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7 types of fake news identified to help detect misinformation

7 types of fake news identified to help detect misinformation

Washington DC: Researchers have identified seven types of fake news, an advance that could help better spot misinformation, and create technology that can automatically detect misleading content.

The researchers from Pennsylvania State University in the US narrowed down myriad examples of fake news to seven basic categories, including false news, polarised content, satire, misreporting, commentary, persuasive information, and citizen journalism.

The study, published in the journal American Behavioral Scientist, also contrasted those types of content with real news.

"There is a real crisis in our cultural understanding of the term 'fake news,' so much so that several scholars have actively moved away from that label because it's so muddy, confusing and weaponised by certain partisan sources," said S. Shyam Sundar, a professor at Pennsylvania State University.

The researchers found that real news has message characteristics that differentiate it from the various categories of fake news, such as adherence to journalistic style.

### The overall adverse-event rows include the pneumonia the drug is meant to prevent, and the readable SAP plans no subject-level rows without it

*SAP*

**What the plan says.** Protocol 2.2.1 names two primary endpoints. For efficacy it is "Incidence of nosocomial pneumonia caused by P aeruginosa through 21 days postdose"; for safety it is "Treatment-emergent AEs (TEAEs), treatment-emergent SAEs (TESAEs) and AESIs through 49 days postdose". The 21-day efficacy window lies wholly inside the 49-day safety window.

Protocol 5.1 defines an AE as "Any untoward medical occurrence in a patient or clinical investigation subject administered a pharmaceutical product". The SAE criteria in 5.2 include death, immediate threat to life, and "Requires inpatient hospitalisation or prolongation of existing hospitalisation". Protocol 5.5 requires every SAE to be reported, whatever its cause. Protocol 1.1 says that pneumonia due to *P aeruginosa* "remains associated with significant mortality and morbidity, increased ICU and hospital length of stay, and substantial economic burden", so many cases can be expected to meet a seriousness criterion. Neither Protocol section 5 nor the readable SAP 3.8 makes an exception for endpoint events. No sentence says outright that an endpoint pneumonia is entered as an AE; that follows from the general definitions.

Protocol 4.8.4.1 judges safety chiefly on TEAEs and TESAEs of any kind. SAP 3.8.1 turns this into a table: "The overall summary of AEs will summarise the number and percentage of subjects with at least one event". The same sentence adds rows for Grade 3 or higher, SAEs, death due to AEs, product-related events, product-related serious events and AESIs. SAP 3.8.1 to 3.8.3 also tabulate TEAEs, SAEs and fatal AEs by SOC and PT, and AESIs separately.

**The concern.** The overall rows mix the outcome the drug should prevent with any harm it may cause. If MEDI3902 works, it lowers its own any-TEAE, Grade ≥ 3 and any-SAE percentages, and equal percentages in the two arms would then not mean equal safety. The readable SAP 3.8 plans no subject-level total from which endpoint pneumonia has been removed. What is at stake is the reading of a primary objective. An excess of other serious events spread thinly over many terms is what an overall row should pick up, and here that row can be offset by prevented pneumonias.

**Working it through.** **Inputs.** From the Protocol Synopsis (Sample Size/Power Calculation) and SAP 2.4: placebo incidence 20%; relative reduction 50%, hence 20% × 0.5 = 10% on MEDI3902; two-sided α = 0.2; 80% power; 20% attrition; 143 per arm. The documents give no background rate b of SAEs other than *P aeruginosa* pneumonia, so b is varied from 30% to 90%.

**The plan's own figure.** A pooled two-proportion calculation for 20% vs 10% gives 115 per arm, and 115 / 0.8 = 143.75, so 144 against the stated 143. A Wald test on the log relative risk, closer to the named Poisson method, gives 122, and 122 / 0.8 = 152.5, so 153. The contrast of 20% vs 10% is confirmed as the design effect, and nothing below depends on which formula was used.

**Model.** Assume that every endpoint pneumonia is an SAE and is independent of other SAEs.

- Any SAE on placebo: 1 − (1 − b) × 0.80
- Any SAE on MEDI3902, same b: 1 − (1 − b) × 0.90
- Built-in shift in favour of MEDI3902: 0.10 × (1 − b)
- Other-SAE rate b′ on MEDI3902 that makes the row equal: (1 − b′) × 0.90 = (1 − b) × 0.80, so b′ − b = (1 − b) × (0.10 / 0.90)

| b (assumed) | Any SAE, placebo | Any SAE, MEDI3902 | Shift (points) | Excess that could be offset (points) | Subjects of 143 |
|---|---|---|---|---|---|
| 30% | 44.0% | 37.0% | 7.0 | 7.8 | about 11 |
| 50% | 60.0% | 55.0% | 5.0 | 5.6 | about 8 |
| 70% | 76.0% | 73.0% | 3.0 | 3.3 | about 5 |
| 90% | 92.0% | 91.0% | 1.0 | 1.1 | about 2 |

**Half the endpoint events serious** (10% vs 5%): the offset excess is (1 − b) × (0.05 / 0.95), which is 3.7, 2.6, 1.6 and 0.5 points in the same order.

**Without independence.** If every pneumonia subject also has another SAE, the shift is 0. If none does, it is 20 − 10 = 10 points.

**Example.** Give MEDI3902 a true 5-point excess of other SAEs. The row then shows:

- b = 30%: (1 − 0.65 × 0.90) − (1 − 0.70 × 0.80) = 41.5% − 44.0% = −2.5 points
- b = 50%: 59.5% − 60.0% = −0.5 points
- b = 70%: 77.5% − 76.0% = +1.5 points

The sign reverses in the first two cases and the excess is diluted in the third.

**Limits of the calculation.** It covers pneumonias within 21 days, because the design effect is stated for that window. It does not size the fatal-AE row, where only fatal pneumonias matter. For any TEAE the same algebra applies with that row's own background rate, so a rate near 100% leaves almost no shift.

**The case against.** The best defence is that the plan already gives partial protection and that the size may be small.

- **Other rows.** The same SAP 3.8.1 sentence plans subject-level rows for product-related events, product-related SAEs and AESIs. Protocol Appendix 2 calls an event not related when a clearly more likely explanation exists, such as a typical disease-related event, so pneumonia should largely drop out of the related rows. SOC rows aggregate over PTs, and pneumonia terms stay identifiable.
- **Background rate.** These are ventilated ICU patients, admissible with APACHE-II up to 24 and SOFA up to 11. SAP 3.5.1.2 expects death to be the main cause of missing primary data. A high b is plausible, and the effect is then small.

False news tends to be less grammatical and less factual, with greater reliance on emotionally charged claims, misleading headlines and so on.

They also differ in the kinds of sources they use and how they use them.

The study noted differences in the structure of the site, such as the use of non-standard web addresses and personal e-mails in the "contact us" section.

Network differences can be used to help distinguish them, with fabricated news primarily circulated among social media accounts and seldom involving mainstream media outlets, the researchers said.

According to Maria Molina, a doctoral candidate at the Pennsylvania State University, identifying the various message, source, structural and network features of different forms of online news is necessary to help people spot fake news. It will also help scientists who are using artificial intelligence (AI) to build systems that could one day automatically alert people to content that may be misinformation, Molina said in a statement.

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